Processes refer to the manner in which decisions are made and work is performed.

Slides 14-34-14-36 Organizational Culture

Organizational culture is a social construct, a system of values and norms shared among people.

Organizational culture comes from:

  • founders and important leaders
  • national social culture
  • the history of the enterprise
  • decisions that resulted in high performance

Organizational culture can be maintained through:

  • hiring and promotional practices
  • reward strategies
  • socialization processes
  • communication strategies

Managers in companies with a “strong” culture share a relatively consistent set of values and norms that have a clear impact on the way work is performed.

Social media has changed the way individuals communicate today.  {}

Another Perspective: Toyota’s legendary corporate culture enabled the company to become a leader in the global auto industry.  To learn more about the company’s strong culture and how it helped the company through its recent quality problems go to {}.

Slides 14-37-14-41 Synthesis of Strategy and Architecture

What is the interrelationship between the four basic strategies (localization, international, global standardization, transnational).

Firms pursuing a localization strategy focus on local responsiveness, do not have a high need for integrating mechanisms, have low performance ambiguity and control costs.

Firms pursuing an international strategy create value by transferring core competencies from home to foreign subsidiaries.  They have moderate needs for control and integrating mechanisms.  Performance ambiguity is relatively low and so is the cost of control.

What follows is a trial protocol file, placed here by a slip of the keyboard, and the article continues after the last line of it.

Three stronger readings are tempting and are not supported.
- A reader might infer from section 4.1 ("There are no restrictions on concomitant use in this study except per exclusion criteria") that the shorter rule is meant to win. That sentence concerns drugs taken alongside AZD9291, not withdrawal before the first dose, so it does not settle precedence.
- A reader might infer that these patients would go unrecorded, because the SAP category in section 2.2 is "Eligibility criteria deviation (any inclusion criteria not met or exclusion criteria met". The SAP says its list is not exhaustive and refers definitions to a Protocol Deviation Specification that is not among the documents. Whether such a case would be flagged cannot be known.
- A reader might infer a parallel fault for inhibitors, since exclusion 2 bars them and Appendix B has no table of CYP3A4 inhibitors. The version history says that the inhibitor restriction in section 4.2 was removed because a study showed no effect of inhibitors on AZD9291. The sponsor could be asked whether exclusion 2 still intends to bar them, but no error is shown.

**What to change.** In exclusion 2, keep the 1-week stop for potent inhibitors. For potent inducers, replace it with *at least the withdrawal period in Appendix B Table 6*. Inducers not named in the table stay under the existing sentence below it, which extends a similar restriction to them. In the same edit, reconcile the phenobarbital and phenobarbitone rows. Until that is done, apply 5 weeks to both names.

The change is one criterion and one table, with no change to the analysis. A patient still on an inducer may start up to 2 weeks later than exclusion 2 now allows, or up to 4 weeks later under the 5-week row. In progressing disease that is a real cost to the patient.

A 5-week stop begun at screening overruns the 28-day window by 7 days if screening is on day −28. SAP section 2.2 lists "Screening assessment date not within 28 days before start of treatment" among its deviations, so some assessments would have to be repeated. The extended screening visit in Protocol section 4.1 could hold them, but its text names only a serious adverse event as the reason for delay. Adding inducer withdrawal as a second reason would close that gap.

Firms pursuing a global standardization strategy focus on the realization of location and experience curve economies.  Headquarters maintains control over most decisions, the need for integrating mechanisms is high, and strong organizational cultures are encouraged.

Firms pursuing a transnational strategy focus on simultaneously attaining location and experience curve economies, local responsiveness, and global learning.  Some decisions are centralized and others are decentralized, coordination needs are high, and an array of formal and informal integrating mechanisms are used.

Slide 14-42 Environment, Strategy, Architecture, and Performance

For a firm to succeed, two conditions must be met:

1. the firm’s strategy must be consistent with the environment in which the firm operates

2. the firm’s organization architecture must be consistent with its strategy

Firms need to change their architecture to reflect changes in the environment in which they are operating and the strategy they are pursuing.

Slides 14-43-14-44 Implementing Organizational Change

There are three basic principles for successful organization change:

1. Unfreeze the organization through shock therapy

2. Move the organization to a new state through proactive change in architecture

3. Refreeze the organization in its new state

Sources of inertia include:

  • the existing distribution of power and influence
  • the current culture
  • senior managers’ preconceptions about the appropriate business model or paradigm
  • institutional constraints


QUESTION 1:  “The choice of strategy for a multinational firm must depend upon a comparison of the benefits of that strategy (in terms of value creation) with the costs of implementing that strategy (as defined by organizational architecture necessary for implementation).  On this basis, it may be logical for some firms to pursue a localization strategy, others a global or international strategy, and still others a transnational strategy.”  Is this statement correct?

QUESTION 2: Discuss this statement.  “An understanding of the causes and consequences of performance ambiguity is central to the issue of organizational design in multinational firms.”

QUESTION 3:  Describe what organizational architecture a transnational firm might adopt to reduce the costs of control.

English: Moscow-city 2010,March

English: Moscow-city 2010,March (Photo credit: Wikipedia)